Earlier this month, 48 nations and a host of religious groups and other organizations filed briefs with the U.S. Supreme Court seeking to abolish the execution of minors in this country.
Those filing included former President Jimmy Carter, former Soviet President Mikhail Gorbachev, the American Bar Association, the American Medical Association, countries from the European Union, and Canada and Mexico.
As the Supreme Court ponders whether or not the U.S. will continue to allow those under 18 to be subjected to the death sentence, perhaps it should consider whether or not the criminal-justice system is flawless enough to support the death penalty at all.
In 1972, the Supreme Court ruled in Furman vs. Georgia that capital punishment as it was administered by the states was "cruel and unusual punishment" and therefore violated the Eighth Amendment of the U.S. Constitution. The decision was based on findings that the death sentence was disproportionately imposed on minorities and the poor; it resulted in the commutation of the death sentences — from death to life with the possibility of parole — for the more than 600 people on death row in 38 states around the country.
Among these inmates was a man named David Keaton. He was sentenced to death in Florida in July of 1971, after he was convicted of killing a police officer during an armed robbery, based on a coerced confession. In 1974, he was exonerated. He was released from prison in 1979. Keaton has never fully recovered emotionally and psychologically from the experience. Had his sentence not been commuted under Furman, he may have been executed as an innocent man.
The Supreme Court, however, left the door open for states to reform their death-penalty statutes to make them fairer and less discriminatory, and, in 1976, the court allowed the states to resume capital punishment.
But has the system really been reformed?
Last year, Illinois Gov. George Ryan decided to grant clemency to all 167 death-row inmates in his state after holding exhaustive clemency hearings prompted by the discovery that 13 inmates on death row were in fact innocent. Ryan, a conservative Republican who had long been a staunch supporter of the death penalty, was so disturbed by the uneven way in which capital-punishment cases were being handled that he could no longer allow the practice to continue in good conscience.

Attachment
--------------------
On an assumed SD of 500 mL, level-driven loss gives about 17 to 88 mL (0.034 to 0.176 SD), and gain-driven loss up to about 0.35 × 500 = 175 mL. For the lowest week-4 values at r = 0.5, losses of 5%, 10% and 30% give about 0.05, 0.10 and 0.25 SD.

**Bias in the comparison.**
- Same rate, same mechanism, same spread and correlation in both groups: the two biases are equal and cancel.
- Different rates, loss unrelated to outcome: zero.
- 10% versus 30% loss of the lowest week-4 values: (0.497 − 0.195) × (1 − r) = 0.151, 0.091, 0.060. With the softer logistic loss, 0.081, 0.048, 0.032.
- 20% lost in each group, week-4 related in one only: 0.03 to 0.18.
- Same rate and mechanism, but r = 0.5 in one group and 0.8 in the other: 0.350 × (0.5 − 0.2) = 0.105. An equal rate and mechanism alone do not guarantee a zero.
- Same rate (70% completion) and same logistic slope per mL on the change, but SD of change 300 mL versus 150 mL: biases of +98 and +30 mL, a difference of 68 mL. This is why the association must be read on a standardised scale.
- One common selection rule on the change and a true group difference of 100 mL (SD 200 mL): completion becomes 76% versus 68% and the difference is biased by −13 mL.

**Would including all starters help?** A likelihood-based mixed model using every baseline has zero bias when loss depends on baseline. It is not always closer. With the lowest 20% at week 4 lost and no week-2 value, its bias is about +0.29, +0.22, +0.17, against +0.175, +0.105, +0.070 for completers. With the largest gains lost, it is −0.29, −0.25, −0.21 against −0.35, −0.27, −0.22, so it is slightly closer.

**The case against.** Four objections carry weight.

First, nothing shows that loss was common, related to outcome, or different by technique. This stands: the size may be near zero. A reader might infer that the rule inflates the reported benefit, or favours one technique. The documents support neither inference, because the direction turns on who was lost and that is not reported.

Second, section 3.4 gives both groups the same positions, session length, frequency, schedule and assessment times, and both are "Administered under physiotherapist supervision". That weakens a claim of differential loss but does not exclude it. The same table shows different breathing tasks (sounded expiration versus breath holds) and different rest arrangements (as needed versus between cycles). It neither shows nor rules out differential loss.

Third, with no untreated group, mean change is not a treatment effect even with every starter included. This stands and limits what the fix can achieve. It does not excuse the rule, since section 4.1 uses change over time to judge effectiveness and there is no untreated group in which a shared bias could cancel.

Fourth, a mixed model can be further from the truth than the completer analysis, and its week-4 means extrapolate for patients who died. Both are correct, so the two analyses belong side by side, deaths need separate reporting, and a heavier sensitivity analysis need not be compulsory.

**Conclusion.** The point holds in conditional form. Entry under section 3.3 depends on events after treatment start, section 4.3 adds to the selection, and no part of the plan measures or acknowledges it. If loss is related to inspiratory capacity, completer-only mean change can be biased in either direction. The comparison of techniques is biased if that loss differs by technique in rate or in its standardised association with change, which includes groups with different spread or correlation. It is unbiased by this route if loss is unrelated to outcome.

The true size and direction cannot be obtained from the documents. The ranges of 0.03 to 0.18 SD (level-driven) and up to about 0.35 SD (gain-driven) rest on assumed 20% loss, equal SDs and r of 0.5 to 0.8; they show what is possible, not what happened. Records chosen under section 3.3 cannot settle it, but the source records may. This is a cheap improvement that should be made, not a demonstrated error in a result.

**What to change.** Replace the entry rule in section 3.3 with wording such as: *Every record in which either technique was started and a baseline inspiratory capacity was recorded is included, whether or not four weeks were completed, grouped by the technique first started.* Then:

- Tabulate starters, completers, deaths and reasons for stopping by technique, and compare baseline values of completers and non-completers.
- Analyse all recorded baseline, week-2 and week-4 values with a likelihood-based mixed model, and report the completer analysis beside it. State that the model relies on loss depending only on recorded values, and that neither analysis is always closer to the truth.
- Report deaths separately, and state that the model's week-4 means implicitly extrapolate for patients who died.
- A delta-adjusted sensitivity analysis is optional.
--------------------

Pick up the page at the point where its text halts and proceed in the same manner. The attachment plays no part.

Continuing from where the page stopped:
As Ryan explained, "We now have 13 death-row inmates exonerated. That means that we have more people exonerated from death row than the 12 we executed out of 25. It's like flipping a coin, heads or tails. Live or die. Can you believe that?"
It would be naïve to think that Illinois is the only state in the union that was capable of putting an innocent person to death, and that the problems Ryan encountered were absolutely unique and isolated aberrations.
In Washington state, Benjamin Harris was sentenced to death in 1984 for the alleged murder of an auto mechanic. In 1994, U.S. District Court Judge Robert Bryan ruled that his case had been handled so incompetently over the years (he was misadvised by his original attorney to confess to the murder in order to avoid the death penalty, among other things) that he had serious questions about Harris' guilt, and ordered that Harris be retried.
During those 10 years of appeals, Harris came close to being executed on several occasions. Had one of his subsequent lawyers been as incompetent as his first, or an appellate judge not quite as attentive, Washington could have executed an innocent man. While the system did eventually prevent this from happening, it is chilling and unjust that Harris was ever in the position to be racing against the clock to save his own life because he was appointed a lawyer who didn't spend enough time to properly defend him.
Discovering the innocence of any person who has had to live under the ominous shadow of execution is an alarming indication that there are still rampant problems with the machinery through which the death penalty is administered.
Ryan, the former Illinois governor, is currently encouraging all governors to impose moratoriums on the death penalty in their states until these problems are truly resolved beyond any doubt. They would be wise to heed his call.
Kirsten Johnson is a documentary filmmaker originally from the Seattle area whose most recent film, co-directed with Katy Chevigny, is "Deadline," a documentary about capital punishment in the U.S. It will air in a special two-hour presentation of "Dateline" on NBC tonight.
Copyright © 2004 The Seattle Times Company